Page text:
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 AS  Vol.9 No.10 , October 2018
Plant Growth Response of Eight Andean Dry Bean (Phaseolus vulgaris L.) Genotypes to Phosphorus Fertilizer in the Greenhouse
Abstract: Common bean (Phaseolus vulgaris L.) is an important legume in the tropics, with production limited by low availability of soil phosphorus (P). An experiment was conducted in the glasshouse to evaluate P use efficiency of eight dry bean genotypes (G122, Montcalm, Taylor Horticulture, Cardinal, Bukoba, Kijivu, Rojo and CAL 143) of Andean origin. The treatments included: no P (0 kg P ha-1), normal P (50 kg P ha-1), and high P (100 kg P ha-1). There was variation for the measured traits shoot biomass (g), shoot P (mg kg-1), root P (mg kg-1), seed P (mg kg-1) and seed yield (g) among genotypes and P treatments. Biomass and all P concentrations increased with increasing P level and the genotypes Kijivu, Bukoba, Montcalm and Taylor Horticulture had higher P concentrations than Rojo, G122, Cardinal and CAL 143 across treatments. Genotype × treatment interactions were observed for shoot biomass. For the no P treatment, shoot and root biomass were positively correlated with PUE (phosphorus use efficiency). PUE had higher values and varied more among genotypes in the no P treatment compared to the normal P and high P treatments. The results suggest that seed yield in dry bean can be improved by selecting for genotypes with higher PUE under limiting P. The genotypes Bukoba, Kijivu and Montcalm with the highest values for PUE under no P treatment may be exhibiting some level of tolerance to low soil phosphorus. Higher shoot weight may provide simple criteria for selecting genotypes with greater yield and PUE (phosphorus use efficiency) under limiting P conditions. Therefore, a genotype is desired that can efficiently uptake and utilize available P under limited availability of this nutrient.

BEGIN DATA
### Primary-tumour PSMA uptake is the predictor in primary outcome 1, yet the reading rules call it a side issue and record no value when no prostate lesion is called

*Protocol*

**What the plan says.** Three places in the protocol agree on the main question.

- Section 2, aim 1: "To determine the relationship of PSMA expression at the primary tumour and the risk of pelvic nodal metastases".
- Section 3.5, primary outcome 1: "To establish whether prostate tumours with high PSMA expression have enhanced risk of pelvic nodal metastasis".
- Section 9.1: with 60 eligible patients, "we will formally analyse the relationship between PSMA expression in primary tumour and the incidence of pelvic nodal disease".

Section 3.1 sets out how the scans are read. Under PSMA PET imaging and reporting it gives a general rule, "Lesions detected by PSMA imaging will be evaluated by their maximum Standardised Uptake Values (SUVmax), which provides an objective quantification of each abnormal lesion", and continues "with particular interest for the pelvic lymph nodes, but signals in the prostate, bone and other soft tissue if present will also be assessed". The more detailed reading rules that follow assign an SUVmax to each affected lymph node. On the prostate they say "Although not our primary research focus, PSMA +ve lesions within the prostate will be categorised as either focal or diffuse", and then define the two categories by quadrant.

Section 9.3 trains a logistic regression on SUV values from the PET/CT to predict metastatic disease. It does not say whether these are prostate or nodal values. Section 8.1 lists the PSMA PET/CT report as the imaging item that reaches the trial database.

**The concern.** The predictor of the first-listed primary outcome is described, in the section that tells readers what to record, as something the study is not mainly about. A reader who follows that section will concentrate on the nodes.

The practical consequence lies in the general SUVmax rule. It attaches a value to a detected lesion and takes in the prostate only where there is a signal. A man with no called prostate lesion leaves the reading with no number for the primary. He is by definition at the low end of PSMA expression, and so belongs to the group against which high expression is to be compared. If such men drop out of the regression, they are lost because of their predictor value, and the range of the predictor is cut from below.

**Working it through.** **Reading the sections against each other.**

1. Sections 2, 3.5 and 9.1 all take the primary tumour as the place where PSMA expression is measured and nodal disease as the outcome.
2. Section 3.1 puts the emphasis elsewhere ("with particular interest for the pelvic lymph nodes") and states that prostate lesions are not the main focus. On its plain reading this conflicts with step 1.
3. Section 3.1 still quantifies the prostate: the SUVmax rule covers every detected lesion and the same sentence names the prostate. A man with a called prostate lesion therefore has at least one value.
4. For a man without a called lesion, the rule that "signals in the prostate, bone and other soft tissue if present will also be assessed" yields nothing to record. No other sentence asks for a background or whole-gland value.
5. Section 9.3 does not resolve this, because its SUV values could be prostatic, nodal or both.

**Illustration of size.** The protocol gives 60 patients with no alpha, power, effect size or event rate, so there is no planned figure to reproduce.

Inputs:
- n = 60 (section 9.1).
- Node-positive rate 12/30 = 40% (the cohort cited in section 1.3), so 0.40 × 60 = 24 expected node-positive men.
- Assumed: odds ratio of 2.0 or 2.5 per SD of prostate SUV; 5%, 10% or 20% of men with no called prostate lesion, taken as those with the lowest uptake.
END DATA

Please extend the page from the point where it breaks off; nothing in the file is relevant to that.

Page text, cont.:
Cite this paper: Mndolwa, E. , Collins, H. and Miklas, P. (2018) Plant Growth Response of Eight Andean Dry Bean (Phaseolus vulgaris L.) Genotypes to Phosphorus Fertilizer in the Greenhouse. Agricultural Sciences, 9, 1269-1285. doi: 10.4236/as.2018.910089.
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